August 25, 2008


Scots display heritage at  Celtic Festival

Celtic Fest

Joe McIntyre/staff photographer   
Nine-year-old percussionist Quinn Cosentino of Rome adds rhythm to the Mohawk Valley Frasers pipe band Saturday during the opening ceremony of the Cortland Celtic Festival.

Staff Reporter

Chip Crawford looked as if he had sprung from Scottish history, with his bushy beard, tall and solid frame, kilt and leggings.
He stood in a tent at Saturday’s 8th Annual Cortland Celtic Festival that celebrated the clans Crawford and Johnstone, and showed visitors some of the 283 wooden shield replicas he has made, representing branches of his clan.
One display case said Kraufurd, copied from a castle in Scotland where it had been written in 1026. He turned over a shield to show it was from Donegal, Ireland, for a Crawford branch dating to 1200.
Or Crafurd, as it was spelled. In Sweden, Crawford was spelled as Crafoord. More recently it became Crawford, as in Col. William Crawford, a hero of the Ohio frontier who was a close friend of President George Washington.
Amid competitions of strength, displays of dance and music and crafts, and plenty of food, history was very much a theme at Courthouse Park.
“For 800 years, Crafurds guarded the popes and some kings, including the kings of Sweden,” said Crawford, who is from Fulton and said he is one of nine candidates around the world for Crawford clan chief. “In old times, clans met at castles and held games, and clans had their own areas for themselves. The holder of the castle would choose from the games competitors for his army.”
Behind his tent, in the games areas, men and women in kilts showed their muscle in Highland Games events such as the brae mar stone toss (a 28-pound weight), heavy stone throw (56-pound weight) and the caber, which resembles a log. The events, also called Scottish Heavy Athletics, included a sheaf toss.
Harrison Bailey of Bethlehem, Pa., won the Highland Games for the second time in three years. The competition was sponsored by the Cortland Regional Sports Council.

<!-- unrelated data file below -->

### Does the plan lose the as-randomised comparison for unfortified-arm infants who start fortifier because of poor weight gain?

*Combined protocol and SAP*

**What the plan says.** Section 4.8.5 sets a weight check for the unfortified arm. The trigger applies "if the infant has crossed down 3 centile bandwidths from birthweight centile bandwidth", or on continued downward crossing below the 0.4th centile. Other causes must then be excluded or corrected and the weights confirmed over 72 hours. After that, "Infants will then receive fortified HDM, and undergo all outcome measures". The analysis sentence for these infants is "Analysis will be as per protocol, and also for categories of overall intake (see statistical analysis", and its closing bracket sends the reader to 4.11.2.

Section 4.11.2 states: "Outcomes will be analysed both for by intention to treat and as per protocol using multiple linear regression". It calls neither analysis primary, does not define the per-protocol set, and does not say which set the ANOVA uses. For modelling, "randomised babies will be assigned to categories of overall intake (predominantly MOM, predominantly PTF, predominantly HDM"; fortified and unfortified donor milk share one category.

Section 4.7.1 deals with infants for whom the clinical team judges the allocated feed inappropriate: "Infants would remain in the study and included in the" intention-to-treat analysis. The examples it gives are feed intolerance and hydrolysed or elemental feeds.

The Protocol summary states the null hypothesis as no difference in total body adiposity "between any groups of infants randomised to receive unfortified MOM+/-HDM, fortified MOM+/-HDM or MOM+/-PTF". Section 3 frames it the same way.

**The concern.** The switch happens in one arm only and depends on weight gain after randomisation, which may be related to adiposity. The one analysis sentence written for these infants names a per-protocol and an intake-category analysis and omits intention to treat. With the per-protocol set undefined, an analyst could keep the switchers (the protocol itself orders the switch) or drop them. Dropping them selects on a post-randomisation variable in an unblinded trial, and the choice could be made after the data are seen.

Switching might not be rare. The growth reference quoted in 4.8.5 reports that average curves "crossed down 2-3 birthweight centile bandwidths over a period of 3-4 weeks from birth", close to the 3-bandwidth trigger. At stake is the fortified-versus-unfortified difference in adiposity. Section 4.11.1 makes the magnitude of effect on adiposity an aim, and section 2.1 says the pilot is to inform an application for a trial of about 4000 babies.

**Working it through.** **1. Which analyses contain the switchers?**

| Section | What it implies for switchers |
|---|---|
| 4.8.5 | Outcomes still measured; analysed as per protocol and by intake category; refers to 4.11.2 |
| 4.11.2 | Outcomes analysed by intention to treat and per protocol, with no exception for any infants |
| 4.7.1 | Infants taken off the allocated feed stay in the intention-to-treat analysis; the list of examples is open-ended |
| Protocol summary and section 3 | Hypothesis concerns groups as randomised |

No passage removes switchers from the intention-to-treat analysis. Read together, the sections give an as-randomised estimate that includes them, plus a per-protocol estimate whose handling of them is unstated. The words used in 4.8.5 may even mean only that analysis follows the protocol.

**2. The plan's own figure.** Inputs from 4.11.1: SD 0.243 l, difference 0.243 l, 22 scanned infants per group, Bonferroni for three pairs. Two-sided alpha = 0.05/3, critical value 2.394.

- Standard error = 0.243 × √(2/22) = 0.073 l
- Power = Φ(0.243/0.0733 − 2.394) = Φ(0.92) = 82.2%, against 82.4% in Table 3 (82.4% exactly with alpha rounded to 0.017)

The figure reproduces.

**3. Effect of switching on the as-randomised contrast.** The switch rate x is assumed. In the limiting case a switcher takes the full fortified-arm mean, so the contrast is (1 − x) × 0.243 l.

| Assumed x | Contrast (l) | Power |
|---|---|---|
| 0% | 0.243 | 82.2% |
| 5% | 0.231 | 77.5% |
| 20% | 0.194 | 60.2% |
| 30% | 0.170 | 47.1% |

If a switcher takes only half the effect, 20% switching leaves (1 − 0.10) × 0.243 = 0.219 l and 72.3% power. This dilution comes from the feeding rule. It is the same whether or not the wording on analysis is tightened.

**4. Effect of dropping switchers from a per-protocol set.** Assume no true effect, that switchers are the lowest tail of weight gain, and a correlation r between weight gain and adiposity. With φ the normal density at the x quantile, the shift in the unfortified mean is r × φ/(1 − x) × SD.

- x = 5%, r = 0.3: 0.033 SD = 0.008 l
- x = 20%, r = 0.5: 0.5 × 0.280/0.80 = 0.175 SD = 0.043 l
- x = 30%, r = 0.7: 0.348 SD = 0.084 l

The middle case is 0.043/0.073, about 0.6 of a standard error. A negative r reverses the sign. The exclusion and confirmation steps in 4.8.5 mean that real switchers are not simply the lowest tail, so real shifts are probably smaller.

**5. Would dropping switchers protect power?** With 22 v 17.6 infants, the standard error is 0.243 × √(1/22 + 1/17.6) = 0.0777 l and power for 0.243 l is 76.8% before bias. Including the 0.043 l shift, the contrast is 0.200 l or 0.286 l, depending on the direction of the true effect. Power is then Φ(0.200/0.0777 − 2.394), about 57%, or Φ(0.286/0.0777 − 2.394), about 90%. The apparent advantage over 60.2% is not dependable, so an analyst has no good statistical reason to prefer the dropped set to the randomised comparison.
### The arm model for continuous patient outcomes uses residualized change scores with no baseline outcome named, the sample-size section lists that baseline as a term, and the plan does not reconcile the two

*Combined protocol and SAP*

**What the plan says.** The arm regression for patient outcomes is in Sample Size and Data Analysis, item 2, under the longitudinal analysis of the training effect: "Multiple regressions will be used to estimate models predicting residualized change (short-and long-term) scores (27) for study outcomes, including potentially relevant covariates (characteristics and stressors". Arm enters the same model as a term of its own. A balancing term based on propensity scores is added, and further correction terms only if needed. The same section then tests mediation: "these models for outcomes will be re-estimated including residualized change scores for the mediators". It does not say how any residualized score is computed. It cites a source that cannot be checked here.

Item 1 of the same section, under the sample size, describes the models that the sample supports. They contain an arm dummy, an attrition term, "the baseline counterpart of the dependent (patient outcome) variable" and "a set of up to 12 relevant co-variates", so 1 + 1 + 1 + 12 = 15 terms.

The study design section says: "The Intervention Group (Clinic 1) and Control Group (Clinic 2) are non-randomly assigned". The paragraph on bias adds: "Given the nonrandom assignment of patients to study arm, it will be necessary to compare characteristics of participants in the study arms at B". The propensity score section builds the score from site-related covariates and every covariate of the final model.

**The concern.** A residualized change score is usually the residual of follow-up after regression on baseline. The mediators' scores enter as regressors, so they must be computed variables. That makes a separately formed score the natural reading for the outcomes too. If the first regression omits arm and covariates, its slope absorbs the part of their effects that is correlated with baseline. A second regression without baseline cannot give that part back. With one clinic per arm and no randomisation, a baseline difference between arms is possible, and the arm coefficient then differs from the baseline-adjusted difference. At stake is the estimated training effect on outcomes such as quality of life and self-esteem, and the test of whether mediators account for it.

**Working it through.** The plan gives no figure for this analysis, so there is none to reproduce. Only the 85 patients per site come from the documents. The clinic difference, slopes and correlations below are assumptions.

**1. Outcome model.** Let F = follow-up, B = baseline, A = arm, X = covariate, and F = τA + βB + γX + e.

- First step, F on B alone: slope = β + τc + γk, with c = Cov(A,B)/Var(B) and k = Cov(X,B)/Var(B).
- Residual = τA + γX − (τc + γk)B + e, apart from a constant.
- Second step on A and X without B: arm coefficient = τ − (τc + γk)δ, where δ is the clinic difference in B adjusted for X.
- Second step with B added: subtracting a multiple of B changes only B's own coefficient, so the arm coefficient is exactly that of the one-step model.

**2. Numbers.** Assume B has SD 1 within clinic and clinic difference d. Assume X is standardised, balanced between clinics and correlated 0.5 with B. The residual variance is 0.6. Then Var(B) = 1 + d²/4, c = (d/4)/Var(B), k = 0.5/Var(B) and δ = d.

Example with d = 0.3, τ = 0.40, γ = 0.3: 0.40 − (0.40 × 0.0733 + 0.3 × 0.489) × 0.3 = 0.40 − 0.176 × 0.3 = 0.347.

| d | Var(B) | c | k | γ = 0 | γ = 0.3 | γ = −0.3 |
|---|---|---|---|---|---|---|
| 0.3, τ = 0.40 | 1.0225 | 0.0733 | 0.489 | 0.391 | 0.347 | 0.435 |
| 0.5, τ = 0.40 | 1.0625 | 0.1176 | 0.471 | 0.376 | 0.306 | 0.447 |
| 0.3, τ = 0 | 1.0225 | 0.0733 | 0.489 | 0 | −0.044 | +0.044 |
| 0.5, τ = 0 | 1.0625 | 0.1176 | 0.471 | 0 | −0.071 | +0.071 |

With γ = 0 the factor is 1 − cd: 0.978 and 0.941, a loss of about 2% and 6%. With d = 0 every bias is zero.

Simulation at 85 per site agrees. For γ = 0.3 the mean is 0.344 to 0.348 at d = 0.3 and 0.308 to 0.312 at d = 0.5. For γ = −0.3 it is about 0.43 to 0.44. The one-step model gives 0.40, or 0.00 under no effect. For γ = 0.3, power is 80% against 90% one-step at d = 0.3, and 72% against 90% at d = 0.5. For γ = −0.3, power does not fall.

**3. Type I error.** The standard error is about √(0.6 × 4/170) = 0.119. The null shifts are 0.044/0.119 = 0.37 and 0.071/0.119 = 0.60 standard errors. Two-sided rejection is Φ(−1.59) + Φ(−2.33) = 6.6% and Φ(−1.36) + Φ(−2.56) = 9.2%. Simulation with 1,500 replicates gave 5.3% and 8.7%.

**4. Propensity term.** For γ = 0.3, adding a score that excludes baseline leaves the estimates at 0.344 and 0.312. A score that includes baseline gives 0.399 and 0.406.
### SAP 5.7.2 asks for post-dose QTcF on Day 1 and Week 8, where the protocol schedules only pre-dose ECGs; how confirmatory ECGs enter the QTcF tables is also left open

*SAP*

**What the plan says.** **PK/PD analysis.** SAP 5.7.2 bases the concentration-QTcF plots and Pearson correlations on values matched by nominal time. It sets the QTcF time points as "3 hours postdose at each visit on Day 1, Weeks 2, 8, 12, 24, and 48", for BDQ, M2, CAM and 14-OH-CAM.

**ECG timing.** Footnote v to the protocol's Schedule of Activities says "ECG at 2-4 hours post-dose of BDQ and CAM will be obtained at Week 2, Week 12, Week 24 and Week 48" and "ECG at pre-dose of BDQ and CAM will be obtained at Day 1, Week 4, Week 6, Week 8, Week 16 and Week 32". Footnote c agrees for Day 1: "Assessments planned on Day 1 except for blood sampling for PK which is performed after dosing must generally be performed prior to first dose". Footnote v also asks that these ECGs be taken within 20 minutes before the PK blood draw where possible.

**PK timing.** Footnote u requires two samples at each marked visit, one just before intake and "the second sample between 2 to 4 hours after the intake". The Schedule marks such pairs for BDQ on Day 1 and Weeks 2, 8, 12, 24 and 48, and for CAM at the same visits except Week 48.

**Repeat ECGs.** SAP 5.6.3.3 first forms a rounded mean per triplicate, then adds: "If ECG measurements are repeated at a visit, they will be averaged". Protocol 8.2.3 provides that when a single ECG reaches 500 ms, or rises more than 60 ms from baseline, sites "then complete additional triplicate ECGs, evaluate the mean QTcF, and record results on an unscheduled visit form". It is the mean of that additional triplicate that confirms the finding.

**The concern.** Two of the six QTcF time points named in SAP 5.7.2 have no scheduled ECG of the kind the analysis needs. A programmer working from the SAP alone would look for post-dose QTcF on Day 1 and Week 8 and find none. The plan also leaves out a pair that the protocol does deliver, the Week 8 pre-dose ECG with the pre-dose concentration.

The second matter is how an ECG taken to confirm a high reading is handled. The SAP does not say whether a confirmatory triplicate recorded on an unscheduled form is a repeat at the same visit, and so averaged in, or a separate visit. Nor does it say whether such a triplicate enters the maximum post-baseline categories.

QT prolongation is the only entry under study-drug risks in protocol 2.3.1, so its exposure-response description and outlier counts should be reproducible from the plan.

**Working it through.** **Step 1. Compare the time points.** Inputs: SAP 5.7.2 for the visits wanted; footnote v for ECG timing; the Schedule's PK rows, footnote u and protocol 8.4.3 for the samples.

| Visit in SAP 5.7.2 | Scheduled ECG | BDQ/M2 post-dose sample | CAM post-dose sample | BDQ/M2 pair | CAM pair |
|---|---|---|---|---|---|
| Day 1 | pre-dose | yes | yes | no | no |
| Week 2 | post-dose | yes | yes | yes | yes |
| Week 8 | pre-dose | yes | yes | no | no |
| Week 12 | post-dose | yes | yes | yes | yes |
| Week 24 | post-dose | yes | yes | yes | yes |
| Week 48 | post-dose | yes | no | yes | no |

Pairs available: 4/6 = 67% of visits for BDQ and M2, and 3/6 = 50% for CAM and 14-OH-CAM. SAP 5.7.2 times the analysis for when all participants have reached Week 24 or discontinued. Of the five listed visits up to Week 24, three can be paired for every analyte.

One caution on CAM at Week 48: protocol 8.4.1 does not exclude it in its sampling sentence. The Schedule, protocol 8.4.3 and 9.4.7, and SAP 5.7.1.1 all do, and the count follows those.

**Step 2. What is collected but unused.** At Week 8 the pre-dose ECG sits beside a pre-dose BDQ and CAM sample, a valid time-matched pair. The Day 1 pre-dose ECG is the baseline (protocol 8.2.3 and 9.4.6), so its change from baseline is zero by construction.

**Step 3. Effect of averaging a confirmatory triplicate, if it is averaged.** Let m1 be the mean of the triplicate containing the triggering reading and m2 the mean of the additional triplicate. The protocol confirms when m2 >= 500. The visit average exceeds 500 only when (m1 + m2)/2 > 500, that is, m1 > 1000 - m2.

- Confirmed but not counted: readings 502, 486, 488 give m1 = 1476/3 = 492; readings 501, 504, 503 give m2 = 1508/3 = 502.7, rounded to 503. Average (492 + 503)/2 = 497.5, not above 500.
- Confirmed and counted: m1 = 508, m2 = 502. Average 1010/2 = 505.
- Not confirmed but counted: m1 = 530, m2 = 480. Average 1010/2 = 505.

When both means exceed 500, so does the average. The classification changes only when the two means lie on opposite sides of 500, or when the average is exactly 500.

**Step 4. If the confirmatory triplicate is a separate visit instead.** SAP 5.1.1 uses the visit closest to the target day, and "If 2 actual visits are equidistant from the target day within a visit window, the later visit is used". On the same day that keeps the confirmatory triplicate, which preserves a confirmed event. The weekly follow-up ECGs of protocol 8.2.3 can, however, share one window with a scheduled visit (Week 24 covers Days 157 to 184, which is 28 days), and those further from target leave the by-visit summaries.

Nearby, at the Royal Auto Complex Main Concert Tent, Celtic dancers and singers performed, and the Mohawk Valley Frasers band unleashed the sound of their bagpipes and drums. The Highland Dancers of Homer showed their timing and grace for a crowd of about 100. At the other end of the festival, Celtic performers sang and played under a tent.
But also there was plenty of opportunity for festival visitors to explore their Celtic heritage. Crawford offered applications for DNA testing for genetic genealogy. R.J. and Meredith Clark of Dandridge, Tenn., made certificates and decorative artwork of clan names. Owners of RoseCrag, a history business, they displayed the Book of Names, which lists 15,000 clan names.
Meredith Clark said some names had varying spellings because when immigrants from Europe reached the U.S., often they could speak but not write their name. The immigration officers wrote down what they heard.
“So ‘o’ might become ‘a’ for someone,” she said. “Some names were anglicized because people didn’t want connotations of the old country. Many Europeans who came over were indentured servants, and they couldn’t always write.”
She said grandmothers stopped at her tent to have souvenirs made for grandchildren. Other people just looked through the names.


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